Monte Carlo One Drop winner Elton Tsang makes serious allegations against Leon Tsoukernik. A $1.2 million bad beat jackpot just went off at Playground Poker. Flopomania is now live. And more.
Elton Tsang Claims Leon Tsoukernik Stiffed Him for Millions
Every journalist is guilty of burying the lede from time to time, but Lee Davy brought a backhoe to the task for this one. Some absolute dynamite came up in his interview with Monte Carlo One Drop winner Elton Tsang for Calvin Ayre, yet Davy not only leaves it for a separately-published second part to the interview, but teases it as merely a “bad beat story.”
What actually happened, according to Tsang, is that he met up with Leon Tsoukernik in Barcelona – introduced by a mutual friend – and was invited to play in a high-stakes private cash game alongside the likes of Tony Guoga, Fedor Holz and Dan Cates. Tsoukernik was acting as banker for the game, distributing chips, keeping track of winnings and losses, and promising to handle collections and payouts.
After two sessions, Tsang was up €1.2 million Euros, but then in the third session, he picked off several large bluffs by Tsoukernik and was up nearly €3.4 million, €3.1 million of that from Tsoukernik himself. At that point, Tsang says, Tsoukernik excused himself momentarily, but failed to return.
A few days later, Tsoukernik called Tsang for a meeting and told him that he would settle up Tsang’s winnings for the first two sessions, but that something was wrong with the third session and he would not honor that debt. His only justification was that Tsang had made, to his mind, too many good calls and good laydowns to be realistic. Although Tsang’s call-downs would seem to be fairly standard (if nervy) bluff-catches based on his recollection of the hand histories, Tsoukernik felt Tsang had to be cheating in some way.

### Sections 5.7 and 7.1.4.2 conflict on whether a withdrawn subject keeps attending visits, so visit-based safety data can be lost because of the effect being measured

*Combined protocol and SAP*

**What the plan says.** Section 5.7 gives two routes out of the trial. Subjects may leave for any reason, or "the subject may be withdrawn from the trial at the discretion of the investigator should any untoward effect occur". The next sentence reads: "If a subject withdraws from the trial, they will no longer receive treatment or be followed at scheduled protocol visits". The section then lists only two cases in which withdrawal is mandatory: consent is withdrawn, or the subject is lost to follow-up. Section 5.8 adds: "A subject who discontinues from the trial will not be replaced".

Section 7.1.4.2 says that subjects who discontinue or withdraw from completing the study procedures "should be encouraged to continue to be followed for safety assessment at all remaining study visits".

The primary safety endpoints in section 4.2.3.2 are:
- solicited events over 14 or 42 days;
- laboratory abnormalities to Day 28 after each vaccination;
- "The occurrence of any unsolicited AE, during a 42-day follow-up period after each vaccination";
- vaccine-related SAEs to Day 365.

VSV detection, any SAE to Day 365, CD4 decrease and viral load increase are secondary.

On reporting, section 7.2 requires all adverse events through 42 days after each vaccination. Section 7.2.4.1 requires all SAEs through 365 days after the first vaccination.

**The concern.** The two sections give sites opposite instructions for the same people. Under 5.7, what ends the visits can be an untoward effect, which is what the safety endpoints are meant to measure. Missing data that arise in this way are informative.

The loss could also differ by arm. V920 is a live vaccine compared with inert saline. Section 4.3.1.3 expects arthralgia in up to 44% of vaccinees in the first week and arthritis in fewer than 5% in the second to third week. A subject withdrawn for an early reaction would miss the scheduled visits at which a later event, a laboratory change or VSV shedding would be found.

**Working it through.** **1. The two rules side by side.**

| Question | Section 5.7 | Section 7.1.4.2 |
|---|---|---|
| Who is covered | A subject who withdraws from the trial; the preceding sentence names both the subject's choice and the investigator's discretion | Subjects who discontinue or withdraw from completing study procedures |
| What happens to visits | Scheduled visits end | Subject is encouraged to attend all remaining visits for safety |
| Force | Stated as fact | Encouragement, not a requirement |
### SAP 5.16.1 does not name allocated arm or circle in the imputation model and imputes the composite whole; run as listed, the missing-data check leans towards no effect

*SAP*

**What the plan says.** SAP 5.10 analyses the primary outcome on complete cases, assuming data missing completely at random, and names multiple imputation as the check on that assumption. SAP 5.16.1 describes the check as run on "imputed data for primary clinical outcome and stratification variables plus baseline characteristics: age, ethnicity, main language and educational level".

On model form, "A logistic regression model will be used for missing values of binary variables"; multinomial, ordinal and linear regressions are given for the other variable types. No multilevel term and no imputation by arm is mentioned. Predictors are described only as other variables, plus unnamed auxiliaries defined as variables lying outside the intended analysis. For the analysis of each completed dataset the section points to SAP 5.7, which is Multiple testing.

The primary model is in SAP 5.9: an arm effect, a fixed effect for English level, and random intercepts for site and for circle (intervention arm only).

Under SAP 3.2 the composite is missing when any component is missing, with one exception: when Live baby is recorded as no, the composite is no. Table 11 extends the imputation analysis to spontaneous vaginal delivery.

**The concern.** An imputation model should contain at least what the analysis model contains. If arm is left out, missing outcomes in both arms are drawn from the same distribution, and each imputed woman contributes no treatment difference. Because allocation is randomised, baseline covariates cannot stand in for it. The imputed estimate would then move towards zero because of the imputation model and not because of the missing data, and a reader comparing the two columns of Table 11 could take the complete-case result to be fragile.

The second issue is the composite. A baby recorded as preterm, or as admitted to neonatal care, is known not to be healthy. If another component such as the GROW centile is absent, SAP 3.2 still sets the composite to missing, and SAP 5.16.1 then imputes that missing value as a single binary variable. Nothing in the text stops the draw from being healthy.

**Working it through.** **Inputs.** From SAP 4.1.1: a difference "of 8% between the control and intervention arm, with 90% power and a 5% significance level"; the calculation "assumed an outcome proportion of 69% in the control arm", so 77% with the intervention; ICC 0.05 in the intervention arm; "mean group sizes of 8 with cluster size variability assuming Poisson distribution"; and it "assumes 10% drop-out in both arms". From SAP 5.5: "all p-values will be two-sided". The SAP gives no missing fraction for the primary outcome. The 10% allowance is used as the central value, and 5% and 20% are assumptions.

After consulting with lawyers, Tsang discovered that private gambling debts are unenforceable in Europe and that he would have no recourse. He took the €1.2 million being offered, but decided to go public with the story after it emerged in June that Tsoukernik was accused of similar non-payment by Matt Kirk.
Based on the sums involved and participants’ initials, Tsang’s story appears to be the same one that came out in anonymous form back in 2015, but now with additional details included, everyone’s identities confirmed, and Tsang willing to publicly assert its truthfulness. Naturally, Tsoukernik denies the accusation and makes some vague counter-accusations of his own.
– Despite having the requirement for the losing hand drop all the way to Quad Eights, the bad beat jackpot at Playground Poker went unwon for many weeks, until the size of the prize had swelled to a massive $1.2 million. It finally dropped last week, as Elphege Delarosbil’s Quad Jacks lost to a Straight Flush to the Queen, rivered by Shane Galle.
– Enormous sports bets tend to make the news, and if ever there was an event begging for one, it’s the upcoming boxing match between undefeated Floyd Mayweather Jr. and UFC champion Conor McGregor. Las Vegas businessmen Gavin and Joe Maloof think the heavily-favored Mayweather is good even at -550 odds, and have put $880,000 down on him to remain undefeated in his 50th professional match. They stand to profit $160,000.